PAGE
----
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Friday, November 29, 2019

Iowan talks about being taken from her Native American family

Sandra White Hawk

Members of the Siouxland Native American community today took part in the 17th annual march which calls attention to Native American children who were taken from their homes and put up for adoption.
Sandra White Hawk is a child welfare advocate who was one of those children removed from her home. A documentary “Blood Memory”, details what she went through “But its really a story of all of our removals that had happened in Indian Country over time,” she says. “We explore and talk about and show the trauma from being removed and being raised in an all white community.”
White Hawk was 18 months old when she was taken away. “And I was placed in a white missionary home that was very abusive. And and all-white community that was especially difficult to navigate growing up and not having my image reflected to me in any area of the community,” White Hawk says. She says she was so young she couldn’t remember her mother’s voice or what she looked like — but remembers the shock of being taken from her family. “Growing up I had no sense of what it meant to be native — no sense about anything about my identity,” White Hawk says.
White Hawk says the Native American community in the Sioux City has had an incredible impact the removal of children.
“This is not the case across the country,” White Hawk says, “so what we’re seeing is an organized effort to overturn the Indian Child Welfare Act.”
Those who took part in the memorial march shared a meal together at a ceremony at its conclusion.

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Indian Country is under attack. Native tribes and people are fighting hard for justice. There is need for legal assistance across Indian Country, and NARF is doing as much as we can. With your help, we have fought for 48 years and we continue to fight.

It is hard to understand the extent of the attacks on Indian Country. We are sending a short series of emails this month with a few examples of attacks that are happening across Indian Country and how we are standing firm for justice.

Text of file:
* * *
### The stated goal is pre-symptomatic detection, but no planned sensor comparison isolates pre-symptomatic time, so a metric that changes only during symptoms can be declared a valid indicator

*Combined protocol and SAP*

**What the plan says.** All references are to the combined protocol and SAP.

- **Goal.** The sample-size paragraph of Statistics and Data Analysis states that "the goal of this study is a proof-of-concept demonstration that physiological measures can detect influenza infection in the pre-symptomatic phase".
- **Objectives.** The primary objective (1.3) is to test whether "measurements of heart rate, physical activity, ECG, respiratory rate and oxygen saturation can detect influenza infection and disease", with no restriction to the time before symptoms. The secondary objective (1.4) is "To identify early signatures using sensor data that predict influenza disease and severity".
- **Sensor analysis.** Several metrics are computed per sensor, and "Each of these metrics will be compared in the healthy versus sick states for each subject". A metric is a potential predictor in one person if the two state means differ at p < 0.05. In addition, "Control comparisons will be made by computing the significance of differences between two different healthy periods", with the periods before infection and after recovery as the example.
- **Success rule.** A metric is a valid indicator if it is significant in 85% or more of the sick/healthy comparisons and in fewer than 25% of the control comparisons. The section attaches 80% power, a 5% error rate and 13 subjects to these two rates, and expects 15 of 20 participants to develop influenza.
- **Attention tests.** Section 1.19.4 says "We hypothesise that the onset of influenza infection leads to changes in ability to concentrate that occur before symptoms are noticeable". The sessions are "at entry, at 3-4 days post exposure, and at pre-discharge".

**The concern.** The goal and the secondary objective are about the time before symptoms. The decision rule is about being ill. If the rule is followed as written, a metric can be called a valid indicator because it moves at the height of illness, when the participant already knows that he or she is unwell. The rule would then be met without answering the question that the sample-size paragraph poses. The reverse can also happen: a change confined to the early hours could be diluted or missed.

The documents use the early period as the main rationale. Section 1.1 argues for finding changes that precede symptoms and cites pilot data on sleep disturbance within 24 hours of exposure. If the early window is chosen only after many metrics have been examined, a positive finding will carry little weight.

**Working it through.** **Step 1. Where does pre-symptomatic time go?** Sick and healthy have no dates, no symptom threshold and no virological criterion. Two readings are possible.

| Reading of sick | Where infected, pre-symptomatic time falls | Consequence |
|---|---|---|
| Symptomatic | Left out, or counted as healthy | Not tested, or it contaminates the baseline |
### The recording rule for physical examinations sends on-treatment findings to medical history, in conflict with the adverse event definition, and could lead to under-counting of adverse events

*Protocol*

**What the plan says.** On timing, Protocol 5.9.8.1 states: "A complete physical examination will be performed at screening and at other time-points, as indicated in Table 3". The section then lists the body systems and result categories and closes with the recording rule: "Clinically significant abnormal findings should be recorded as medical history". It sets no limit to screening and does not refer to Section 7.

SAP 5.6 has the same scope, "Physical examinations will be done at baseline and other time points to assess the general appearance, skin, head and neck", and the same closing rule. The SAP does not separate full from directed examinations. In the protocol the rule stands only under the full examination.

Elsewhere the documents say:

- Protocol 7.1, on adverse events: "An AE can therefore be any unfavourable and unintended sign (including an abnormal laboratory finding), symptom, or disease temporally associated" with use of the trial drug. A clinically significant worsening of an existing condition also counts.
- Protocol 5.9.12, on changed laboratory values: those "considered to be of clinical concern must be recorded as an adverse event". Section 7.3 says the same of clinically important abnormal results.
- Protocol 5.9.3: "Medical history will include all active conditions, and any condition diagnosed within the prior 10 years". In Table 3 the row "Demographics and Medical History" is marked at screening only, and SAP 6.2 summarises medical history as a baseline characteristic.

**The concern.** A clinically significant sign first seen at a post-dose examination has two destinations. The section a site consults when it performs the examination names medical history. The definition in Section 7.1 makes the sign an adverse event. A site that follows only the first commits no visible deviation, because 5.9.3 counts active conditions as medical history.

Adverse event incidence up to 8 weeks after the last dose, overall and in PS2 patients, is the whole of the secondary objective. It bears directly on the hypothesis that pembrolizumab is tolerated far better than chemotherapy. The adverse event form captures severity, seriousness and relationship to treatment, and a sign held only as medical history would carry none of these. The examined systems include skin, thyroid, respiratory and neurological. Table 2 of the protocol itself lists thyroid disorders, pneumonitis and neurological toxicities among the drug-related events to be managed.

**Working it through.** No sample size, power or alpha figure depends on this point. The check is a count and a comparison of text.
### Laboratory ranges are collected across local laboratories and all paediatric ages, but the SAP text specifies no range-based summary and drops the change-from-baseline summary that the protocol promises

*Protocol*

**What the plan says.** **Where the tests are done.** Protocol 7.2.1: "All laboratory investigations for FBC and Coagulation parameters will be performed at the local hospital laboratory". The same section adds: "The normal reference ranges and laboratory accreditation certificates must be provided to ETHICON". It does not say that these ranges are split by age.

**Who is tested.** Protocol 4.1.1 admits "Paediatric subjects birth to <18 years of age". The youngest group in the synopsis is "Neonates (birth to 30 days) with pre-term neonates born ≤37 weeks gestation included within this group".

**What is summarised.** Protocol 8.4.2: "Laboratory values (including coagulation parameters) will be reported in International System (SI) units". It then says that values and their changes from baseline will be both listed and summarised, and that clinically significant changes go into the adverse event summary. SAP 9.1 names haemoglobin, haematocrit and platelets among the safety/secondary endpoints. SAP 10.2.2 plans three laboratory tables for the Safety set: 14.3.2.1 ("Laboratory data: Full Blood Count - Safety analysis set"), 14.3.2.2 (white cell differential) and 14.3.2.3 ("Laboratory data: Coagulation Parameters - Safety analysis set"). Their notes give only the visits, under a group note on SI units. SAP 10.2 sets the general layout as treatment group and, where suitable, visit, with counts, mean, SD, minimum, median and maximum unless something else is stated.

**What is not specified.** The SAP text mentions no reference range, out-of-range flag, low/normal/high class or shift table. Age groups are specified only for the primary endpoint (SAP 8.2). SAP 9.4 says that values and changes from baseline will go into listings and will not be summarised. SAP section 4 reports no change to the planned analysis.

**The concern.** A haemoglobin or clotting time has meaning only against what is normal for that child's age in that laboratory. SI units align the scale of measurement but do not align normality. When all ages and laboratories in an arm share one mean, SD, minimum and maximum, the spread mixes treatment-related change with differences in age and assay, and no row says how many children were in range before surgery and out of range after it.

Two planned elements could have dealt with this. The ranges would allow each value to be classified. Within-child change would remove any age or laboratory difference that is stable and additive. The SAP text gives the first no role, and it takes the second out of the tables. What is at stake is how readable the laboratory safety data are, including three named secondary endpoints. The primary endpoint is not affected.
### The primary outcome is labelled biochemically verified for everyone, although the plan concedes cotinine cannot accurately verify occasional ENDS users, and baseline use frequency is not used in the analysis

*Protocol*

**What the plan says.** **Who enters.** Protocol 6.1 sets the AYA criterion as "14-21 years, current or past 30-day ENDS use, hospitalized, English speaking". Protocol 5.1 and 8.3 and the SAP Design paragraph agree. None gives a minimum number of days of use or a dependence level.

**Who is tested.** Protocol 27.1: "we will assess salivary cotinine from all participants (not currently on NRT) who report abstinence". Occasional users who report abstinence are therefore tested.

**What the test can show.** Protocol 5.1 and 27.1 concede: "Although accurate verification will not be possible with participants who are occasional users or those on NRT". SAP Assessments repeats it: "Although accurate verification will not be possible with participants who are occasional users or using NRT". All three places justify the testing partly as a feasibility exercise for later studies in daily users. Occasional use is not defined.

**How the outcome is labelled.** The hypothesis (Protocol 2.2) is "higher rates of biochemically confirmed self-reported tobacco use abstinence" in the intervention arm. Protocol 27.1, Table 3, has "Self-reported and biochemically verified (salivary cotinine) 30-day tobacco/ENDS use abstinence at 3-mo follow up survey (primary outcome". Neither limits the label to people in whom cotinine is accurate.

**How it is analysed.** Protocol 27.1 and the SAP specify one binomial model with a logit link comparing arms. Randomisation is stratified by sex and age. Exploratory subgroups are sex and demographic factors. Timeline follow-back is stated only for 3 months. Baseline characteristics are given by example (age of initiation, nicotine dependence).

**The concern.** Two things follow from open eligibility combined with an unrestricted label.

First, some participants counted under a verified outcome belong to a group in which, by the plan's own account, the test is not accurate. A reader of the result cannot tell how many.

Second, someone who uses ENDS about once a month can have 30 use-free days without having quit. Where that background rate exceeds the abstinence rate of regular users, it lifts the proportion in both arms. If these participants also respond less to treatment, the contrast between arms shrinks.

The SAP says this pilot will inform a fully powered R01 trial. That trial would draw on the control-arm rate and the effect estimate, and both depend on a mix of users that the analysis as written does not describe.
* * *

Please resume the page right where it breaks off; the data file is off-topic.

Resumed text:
Today, we look at recent effort to undo laws put in place to protect Native American children and families. All children deserve to be raised by loving families and communities. In the 1970s, Congress realized that state agencies and courts were disproportionately removing American Indian and Alaska Native children from their families. Often these devastating removals were due to an inability or unwillingness to understand Native cultures, where family is defined broadly and raising children is a shared responsibility. To stop these destructive practices, Congress passed the Indian Child Welfare Act (ICWA).

After forty years, ICWA has proven to be largely successful and many states have passed their own ICWAs. This success, however, is now being challenged by large, well-financed opponents who are actively and aggressively seeking to undermine ICWA’s protections for Native children. We are seeing lawsuits across the United States that challenge ICWA’s protections. NARF is working with partners to defend the rights of Native children and families.

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where were you adopted?

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